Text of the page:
“When LGBTQ young people see their sexual orientation or gender identity up for public debate using harmful rhetoric, they can feel that their lives are worth less than their straight or cisgender peers,” says Green. The statistics bear this out with disproportionately higher suicide rates and soaring homelessness among LGBTQ youth. 
“Until they really get to know LGBTQ people — including LGBTQ Christians — and hear our stories, some Christians have mistaken beliefs about us and our lives,” says Justin Lee, an LGBTQ Christian activist and the author of 2012’s Torn: Rescuing The Gospel From the Gays-vs.-Christians Debate. “In many cases, they think they’re showing ‘tough love’ and actually helping us with their hurtful language. But because they’ve never walked in our shoes, they don’t realize how their words push people away from their own families and even from their faith.”
Over the last handful of years, many conservative Christian churches and institutions have recognized how alienating their anti-gay agenda can be and have consequently changed their language around the issue. Some nonaffirming church denominations, including the International Pentecostal Holiness Church, Southern Baptist Convention, and Assemblies of God, offer programs for those struggling with “unwanted” same-sex attraction but are unwilling to accept for membership those who are out and plan to remain so.
Others, like the popular megachurch Hillsong, “welcome” members of the LGBTQ community, while not actually affirming them. LGBTQ people are encouraged to attend, but they cannot occupy roles of leadership in the church. And while Hillsong does not list its belief that homosexuality is sinful clearly on its website, it is documented in its statement of faith. While the language used by some of these churches has changed, their fundamental beliefs have not.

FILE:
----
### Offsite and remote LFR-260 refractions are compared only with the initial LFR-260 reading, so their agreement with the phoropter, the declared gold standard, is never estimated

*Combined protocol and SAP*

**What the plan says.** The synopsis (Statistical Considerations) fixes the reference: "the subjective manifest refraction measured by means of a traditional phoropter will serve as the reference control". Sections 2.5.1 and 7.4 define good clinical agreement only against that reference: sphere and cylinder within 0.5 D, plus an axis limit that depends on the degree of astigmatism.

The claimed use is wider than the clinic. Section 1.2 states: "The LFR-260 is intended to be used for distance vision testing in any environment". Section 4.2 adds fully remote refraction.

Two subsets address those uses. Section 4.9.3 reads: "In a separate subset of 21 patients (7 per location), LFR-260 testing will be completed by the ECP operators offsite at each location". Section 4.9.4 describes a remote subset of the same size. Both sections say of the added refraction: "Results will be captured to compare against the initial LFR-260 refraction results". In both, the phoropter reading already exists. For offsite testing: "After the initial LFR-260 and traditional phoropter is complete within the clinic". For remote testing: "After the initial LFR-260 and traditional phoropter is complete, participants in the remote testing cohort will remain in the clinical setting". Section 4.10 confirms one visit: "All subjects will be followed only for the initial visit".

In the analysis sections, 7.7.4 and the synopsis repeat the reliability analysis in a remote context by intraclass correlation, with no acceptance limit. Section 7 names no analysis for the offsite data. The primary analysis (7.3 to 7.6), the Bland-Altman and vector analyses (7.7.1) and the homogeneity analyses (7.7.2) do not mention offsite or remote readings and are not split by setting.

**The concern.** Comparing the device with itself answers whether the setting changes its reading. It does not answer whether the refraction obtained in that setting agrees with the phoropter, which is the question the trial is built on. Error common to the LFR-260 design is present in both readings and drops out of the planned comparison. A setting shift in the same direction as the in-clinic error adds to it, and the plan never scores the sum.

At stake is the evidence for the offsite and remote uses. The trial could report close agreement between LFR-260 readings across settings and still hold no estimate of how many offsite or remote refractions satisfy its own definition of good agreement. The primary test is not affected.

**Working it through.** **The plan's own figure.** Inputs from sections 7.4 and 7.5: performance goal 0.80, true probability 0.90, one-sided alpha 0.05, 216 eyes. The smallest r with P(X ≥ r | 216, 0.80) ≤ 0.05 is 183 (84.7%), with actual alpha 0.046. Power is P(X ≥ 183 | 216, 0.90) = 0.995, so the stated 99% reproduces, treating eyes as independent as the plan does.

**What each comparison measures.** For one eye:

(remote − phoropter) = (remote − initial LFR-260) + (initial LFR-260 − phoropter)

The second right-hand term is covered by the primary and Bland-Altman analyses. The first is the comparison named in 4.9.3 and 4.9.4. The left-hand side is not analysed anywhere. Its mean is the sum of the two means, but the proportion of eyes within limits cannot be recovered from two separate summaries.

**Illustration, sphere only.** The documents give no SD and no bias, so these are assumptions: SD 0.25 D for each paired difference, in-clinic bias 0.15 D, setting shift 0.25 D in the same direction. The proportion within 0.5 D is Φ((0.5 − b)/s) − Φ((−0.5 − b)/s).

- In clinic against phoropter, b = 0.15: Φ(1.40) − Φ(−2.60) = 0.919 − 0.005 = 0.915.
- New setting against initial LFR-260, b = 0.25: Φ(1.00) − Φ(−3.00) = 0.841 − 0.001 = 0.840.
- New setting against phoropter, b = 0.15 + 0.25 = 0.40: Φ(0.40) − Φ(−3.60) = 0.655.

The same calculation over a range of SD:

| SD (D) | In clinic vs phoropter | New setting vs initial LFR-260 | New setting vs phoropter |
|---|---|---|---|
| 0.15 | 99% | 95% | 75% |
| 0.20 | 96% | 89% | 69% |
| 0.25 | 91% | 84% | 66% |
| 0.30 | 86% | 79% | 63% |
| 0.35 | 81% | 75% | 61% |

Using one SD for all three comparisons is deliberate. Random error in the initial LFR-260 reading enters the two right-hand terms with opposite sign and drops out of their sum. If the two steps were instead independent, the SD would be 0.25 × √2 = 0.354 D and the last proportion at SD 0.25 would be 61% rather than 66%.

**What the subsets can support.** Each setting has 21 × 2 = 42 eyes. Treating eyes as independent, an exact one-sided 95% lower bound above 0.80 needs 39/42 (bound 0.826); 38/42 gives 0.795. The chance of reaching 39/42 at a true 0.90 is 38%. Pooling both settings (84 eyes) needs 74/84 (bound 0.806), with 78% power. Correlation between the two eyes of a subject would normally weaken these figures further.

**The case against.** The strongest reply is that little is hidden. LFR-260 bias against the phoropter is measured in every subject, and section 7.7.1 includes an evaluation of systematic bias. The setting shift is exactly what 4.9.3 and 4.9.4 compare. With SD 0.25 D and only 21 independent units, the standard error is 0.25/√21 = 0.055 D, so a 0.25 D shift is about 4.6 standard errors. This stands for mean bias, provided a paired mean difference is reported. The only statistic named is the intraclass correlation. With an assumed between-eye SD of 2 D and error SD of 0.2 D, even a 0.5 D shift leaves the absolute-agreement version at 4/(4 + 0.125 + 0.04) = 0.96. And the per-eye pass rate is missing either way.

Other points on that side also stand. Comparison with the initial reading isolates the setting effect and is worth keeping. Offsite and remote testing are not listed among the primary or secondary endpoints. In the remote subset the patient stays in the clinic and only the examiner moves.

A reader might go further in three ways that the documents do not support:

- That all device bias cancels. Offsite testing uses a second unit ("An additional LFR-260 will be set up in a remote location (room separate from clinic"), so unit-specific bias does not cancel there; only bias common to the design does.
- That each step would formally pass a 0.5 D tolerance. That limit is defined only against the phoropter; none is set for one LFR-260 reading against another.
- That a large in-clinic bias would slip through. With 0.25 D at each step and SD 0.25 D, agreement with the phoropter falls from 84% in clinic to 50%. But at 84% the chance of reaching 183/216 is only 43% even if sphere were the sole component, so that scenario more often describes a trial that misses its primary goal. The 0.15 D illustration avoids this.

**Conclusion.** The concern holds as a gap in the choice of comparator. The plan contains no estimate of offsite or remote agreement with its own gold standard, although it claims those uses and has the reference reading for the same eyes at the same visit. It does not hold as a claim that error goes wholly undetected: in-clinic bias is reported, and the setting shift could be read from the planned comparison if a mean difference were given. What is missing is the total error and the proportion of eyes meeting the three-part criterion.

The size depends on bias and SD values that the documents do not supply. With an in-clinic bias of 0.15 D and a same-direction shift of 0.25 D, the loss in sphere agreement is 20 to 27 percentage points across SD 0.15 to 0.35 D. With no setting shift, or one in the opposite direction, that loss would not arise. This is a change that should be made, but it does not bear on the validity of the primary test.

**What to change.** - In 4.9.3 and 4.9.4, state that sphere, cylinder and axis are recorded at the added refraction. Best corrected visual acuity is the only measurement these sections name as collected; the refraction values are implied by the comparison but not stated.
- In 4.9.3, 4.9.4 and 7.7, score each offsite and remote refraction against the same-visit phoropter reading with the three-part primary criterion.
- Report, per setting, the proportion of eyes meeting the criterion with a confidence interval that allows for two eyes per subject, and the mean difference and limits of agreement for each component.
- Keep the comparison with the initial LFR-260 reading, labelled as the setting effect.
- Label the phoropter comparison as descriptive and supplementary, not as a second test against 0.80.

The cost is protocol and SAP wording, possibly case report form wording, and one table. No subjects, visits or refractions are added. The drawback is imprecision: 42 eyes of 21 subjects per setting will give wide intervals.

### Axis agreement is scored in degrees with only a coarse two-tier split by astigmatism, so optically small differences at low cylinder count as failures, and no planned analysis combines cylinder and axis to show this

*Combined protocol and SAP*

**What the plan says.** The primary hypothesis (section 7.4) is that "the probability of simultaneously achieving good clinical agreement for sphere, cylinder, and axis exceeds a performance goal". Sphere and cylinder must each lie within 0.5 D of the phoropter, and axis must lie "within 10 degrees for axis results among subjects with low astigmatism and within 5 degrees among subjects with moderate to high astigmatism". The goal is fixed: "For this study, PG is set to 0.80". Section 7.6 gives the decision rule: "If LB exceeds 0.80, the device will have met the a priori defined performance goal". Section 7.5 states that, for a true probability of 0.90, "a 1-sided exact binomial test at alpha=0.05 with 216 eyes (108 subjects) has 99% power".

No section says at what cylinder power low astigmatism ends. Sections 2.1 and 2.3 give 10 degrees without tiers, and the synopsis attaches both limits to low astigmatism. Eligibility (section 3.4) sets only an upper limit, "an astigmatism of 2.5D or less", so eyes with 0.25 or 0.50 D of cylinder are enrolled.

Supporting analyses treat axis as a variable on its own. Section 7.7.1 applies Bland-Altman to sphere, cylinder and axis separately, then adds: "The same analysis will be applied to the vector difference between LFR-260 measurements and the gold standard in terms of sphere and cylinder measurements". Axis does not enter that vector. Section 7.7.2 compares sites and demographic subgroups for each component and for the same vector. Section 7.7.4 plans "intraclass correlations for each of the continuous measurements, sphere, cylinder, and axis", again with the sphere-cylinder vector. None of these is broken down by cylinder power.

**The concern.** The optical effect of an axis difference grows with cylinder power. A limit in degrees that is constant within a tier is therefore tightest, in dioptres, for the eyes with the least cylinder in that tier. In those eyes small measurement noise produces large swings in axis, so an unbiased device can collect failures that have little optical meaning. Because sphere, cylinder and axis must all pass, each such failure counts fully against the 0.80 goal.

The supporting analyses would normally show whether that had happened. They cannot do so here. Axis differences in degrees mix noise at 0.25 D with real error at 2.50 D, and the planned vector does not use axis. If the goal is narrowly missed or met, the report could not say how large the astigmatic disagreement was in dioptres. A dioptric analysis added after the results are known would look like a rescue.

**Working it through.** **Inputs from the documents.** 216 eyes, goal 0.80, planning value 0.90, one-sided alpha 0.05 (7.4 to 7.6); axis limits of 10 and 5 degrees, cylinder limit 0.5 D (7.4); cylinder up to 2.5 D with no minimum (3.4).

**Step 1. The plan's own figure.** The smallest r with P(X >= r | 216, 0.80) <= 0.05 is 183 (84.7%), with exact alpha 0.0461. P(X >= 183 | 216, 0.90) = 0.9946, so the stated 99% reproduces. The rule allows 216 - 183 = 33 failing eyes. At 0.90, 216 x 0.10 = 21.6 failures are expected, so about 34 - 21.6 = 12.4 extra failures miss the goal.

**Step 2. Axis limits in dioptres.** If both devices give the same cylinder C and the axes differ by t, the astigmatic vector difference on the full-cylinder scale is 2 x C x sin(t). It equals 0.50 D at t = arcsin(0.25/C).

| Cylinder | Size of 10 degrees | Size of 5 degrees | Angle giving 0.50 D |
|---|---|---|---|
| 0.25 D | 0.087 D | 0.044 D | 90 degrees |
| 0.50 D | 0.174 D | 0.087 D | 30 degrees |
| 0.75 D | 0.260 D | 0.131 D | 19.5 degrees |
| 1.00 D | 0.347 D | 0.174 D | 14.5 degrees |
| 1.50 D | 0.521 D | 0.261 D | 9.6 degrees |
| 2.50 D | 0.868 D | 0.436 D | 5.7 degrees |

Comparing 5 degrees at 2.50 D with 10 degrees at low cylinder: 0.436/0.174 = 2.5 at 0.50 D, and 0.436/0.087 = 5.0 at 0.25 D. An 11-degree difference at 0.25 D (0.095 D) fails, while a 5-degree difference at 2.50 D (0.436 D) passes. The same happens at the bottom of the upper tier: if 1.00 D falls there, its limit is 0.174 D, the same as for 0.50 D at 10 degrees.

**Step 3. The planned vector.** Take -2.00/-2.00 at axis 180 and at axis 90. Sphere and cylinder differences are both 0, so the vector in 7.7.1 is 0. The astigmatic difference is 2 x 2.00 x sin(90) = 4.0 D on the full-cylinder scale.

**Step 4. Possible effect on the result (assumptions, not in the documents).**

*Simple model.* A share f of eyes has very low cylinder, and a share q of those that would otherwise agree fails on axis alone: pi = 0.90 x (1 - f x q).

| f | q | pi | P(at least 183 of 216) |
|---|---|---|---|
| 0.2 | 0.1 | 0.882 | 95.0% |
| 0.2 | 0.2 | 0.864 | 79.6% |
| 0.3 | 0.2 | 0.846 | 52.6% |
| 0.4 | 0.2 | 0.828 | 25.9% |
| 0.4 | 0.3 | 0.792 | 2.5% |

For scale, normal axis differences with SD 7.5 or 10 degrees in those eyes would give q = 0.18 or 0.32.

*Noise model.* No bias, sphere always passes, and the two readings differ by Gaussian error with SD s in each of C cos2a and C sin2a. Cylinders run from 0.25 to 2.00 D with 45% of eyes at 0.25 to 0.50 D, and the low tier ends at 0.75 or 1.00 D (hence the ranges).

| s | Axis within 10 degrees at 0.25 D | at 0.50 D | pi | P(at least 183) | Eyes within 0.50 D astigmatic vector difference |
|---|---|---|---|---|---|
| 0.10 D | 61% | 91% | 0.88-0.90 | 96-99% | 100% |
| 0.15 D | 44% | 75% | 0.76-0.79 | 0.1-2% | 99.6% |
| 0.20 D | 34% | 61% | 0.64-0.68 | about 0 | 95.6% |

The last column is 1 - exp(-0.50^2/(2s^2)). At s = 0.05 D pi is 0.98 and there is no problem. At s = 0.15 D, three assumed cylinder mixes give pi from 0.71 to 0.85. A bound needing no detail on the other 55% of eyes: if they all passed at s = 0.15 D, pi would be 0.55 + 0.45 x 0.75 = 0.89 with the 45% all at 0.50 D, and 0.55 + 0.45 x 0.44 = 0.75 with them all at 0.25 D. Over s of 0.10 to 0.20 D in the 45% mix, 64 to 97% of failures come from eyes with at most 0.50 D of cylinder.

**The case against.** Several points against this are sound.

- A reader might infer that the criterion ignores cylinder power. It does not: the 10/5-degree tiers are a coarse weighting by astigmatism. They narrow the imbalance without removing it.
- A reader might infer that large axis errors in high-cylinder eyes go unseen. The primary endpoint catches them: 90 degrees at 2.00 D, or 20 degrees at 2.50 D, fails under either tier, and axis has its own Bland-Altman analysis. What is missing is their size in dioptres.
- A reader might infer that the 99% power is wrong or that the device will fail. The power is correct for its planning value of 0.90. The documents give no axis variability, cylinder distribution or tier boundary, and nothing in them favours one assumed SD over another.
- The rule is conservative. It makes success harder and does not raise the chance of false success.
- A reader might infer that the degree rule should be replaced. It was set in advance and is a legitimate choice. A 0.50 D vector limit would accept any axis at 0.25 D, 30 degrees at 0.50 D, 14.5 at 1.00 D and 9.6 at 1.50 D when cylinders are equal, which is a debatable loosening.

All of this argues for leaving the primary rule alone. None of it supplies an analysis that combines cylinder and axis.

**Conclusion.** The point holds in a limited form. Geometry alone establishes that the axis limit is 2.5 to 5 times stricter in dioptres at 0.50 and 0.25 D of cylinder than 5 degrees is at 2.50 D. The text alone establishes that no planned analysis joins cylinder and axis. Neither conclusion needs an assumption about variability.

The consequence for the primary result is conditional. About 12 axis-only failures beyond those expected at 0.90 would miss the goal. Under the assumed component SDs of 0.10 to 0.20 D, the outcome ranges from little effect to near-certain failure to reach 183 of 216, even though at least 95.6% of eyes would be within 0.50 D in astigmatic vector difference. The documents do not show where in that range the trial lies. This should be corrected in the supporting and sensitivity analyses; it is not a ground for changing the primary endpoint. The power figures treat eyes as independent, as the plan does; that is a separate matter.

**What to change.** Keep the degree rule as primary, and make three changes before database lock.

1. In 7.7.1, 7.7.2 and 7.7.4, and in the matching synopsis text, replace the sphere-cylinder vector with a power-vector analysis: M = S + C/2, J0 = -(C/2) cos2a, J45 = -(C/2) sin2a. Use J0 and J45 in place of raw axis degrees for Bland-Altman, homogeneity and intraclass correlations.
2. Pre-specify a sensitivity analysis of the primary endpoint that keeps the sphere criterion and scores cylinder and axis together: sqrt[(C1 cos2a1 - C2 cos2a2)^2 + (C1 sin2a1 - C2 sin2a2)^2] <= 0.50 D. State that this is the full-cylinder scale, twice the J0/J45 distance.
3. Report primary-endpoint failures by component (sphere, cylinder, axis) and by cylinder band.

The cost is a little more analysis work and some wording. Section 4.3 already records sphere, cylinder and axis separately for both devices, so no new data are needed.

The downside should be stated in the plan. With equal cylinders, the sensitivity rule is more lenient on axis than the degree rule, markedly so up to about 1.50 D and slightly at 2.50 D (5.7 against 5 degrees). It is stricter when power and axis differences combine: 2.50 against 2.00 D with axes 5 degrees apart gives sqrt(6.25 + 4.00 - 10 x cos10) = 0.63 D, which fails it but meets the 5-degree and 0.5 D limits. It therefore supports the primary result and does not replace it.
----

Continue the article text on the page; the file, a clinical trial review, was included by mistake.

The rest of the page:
These same churches are active in the adoption movement. Crenshaw said, “I believe that many people honestly desire to help neglected and abused children. And many of those who want to help come from faith communities that promote reaching out into their communities. Unfortunately, many of these faith communities turn out to be among the more conservative of our Christian brothers and sisters.”  
Like many Christians, I became a foster parent and later adopted based on an appeal from the pulpit. The pastor of our Florida megachurch called on the congregation of more than 20,000 to single-handedly end the “orphan crisis” in our county by becoming foster parents or adopting.
The adoption mandate for Christians is rooted in James 1:27, which says pure religion is caring for orphans in distress. Many Christians view adoption as a way to walk out their faith. In addition, adoption is considered a way to offer a religious upbringing to adoptees.
Christians began to champion adoption in the early 2000s by forming adoption ministries and throwing their support behind faith-based agencies, including the agency I used. Over time, they’ve come to monopolize the adoption market, given their access to highly motivated and passionate recruits. This led to a boom in expensive and ethically dubious international adoptions, which tapered off over the last decade due to new international restrictions. However, Christians remain passionate about adopting, particularly adopting children domestically out of foster care.
Churches and faith-based organizations provide valuable support — often not found elsewhere — to adoptive families, including childcare and financial services, support, community groups, and advocacy. Each year, thousands of well-meaning Christiansinvest their money, time, energy, and other resources into adoption. 
However, their compassion is lost in translation when it comes to LGBTQ young people. “They often don’t realize how much pain they’re inflicting on LGBTQ people by refusing to accept them, but they are. It’s incredibly damaging,” says Lee.